Then finally—finally— there was a fiancée who did measure up, but who was too much like himself at that age.  That scared him as much as anything.  He remembered vividly his own confusion and indecision.  He could not forget how he floundered through life until he found himself, or the many times he stood on the brink of disaster, fascinated with the danger, intrigued by the unknown, and stepped back just in time, adrenaline pumping through his system, to savor the moment.  Would this young man make the same scary journey, the same rites of passage, successfully, as he had?  Or was he mature enough to take responsibility for his daughter, his treasure, and not squander it while he looked for identity and purpose in life?  Statistically, marriage was, at best, a fifty/fifty proposition.  He wanted better odds than that for her.
            And now, here he was, wearing a starched shirt with a collar that poked hard at his Adam’s apple, patent leather shoes that had never felt good, and a forced smile that threatened to fall off his face and reveal his mixed emotions.
            He felt his heart pounding in his fingertips as he stood, arms at his sides and waited for her to appear.
            It was sound before sight as her gown rustled and brushed things in the dressing room off the hall.  When she floated through the doorway and smiled at him, his eyes filled up and ran over.  She stopped and looked him in the eye smiling softly as she nodded and said,
            “Me too, Dad.”
            Her eyes sparkled as she took his arm.
            “Come on.  I think they’re getting restless in there.”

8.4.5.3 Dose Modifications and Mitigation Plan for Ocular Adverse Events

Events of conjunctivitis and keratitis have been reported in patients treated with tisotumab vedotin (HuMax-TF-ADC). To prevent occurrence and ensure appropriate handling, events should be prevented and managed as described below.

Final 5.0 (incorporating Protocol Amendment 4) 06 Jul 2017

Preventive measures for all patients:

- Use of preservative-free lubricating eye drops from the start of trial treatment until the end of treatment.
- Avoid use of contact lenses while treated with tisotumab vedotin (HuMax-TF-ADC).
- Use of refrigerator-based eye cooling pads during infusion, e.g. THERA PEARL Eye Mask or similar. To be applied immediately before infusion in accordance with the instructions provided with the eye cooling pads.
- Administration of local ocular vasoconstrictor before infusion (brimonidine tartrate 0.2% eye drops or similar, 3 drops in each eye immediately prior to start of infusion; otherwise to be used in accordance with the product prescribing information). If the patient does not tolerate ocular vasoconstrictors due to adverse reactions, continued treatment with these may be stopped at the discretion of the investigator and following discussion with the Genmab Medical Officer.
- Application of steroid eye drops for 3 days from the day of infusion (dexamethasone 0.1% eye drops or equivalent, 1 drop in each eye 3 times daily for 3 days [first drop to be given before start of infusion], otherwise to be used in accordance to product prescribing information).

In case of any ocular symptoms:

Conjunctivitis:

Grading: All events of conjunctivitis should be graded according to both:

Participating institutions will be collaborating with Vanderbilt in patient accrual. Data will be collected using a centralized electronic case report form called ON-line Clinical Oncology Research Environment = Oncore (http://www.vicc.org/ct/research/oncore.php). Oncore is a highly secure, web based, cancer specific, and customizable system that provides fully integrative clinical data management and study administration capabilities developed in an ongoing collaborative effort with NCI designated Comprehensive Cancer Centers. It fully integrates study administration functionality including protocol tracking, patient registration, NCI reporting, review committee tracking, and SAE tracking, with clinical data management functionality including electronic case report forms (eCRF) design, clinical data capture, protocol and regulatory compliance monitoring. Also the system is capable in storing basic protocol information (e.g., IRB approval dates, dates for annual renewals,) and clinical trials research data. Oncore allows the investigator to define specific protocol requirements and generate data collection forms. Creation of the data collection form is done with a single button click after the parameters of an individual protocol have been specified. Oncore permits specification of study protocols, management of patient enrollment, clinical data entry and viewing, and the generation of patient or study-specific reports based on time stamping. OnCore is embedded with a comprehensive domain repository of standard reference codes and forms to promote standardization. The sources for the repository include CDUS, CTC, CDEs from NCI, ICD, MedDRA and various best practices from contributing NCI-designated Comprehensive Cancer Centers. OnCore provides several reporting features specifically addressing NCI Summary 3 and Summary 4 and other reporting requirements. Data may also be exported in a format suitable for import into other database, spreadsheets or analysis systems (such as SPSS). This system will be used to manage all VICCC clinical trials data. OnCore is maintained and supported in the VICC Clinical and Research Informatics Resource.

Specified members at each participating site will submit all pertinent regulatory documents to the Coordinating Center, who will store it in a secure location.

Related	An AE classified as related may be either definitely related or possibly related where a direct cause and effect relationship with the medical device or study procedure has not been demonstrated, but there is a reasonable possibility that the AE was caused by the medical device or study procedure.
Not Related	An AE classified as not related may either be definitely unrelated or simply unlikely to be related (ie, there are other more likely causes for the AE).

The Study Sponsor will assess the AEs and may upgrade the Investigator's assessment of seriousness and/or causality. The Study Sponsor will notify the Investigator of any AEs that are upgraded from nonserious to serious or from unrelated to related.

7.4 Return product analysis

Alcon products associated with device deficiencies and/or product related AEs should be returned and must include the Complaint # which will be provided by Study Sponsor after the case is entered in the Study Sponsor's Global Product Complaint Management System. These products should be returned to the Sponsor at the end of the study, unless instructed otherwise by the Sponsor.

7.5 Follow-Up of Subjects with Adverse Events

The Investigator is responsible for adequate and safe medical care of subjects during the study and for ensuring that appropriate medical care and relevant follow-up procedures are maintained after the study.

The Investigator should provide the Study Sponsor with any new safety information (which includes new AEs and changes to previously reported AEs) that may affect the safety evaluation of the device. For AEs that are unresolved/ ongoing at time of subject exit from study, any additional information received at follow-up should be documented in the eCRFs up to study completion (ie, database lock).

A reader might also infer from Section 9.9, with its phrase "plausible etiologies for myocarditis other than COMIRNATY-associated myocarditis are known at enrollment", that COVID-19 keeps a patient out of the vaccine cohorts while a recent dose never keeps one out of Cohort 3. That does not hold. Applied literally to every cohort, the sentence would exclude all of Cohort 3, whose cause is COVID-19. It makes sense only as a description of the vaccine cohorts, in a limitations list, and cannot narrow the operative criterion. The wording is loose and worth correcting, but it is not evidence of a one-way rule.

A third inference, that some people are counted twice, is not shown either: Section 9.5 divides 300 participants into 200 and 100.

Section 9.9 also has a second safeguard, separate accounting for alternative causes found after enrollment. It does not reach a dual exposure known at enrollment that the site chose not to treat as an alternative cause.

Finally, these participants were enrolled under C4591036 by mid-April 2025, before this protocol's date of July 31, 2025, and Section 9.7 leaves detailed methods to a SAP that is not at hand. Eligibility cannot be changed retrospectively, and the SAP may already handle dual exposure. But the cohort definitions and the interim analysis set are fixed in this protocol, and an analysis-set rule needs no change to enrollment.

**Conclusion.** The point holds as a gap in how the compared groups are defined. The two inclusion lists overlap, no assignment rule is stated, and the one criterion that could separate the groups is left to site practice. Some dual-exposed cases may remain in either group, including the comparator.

“Do we really have to do this?”  He asked, lowering his chin and looking over the top of his glasses.
            She tilted her head and gave him one of those looks.
“Well, I guess we could skip this part and Mark and I could just live together!  But we’d like to have the reception anyway.  After all, we couldn’t just send people home without feeding them.  And we have to have something to do until the plane leaves for Bermuda.  What do you think?  Your call, Dad.”
            He just smiled and shook his head as if to say, “You never let up, do you?” and pointed to the door.
            Then it was three steps through the doorway and they were off, moving slowly in unison down the aisle.  And even though they walked together, there was no doubt that they were going in separate directions for the rest of their lives.
            The trip along the shiny, white road to the altar was smoother than he thought it would be.  He needn’t have felt self-conscious at all.  There were nods and smiles and whispered greetings from friends and family but most of them were for her.  And they should have been.  At that moment, she was easily the most incandescent, beautiful creature in the universe.
            One of his buddies whispered loudly, “Thank God she has her Mother’s looks!”  And he couldn’t have agreed with him more.
            When the minister asked,
            “And who gives the bride away?” the silence in the church was almost deafening as the answer he’d so carefully rehearsed caught in his throat. 
            When the minister asked again, he still stood there, mute, unable to speak until she turned slightly and looked at him again, one eyebrow raised, a half smile on her beautiful face.  Her expression spoke the words,
            “Well, your call again, Dad!”
            And he said quietly,

I do…”


            She had no idea how much he was going to miss her.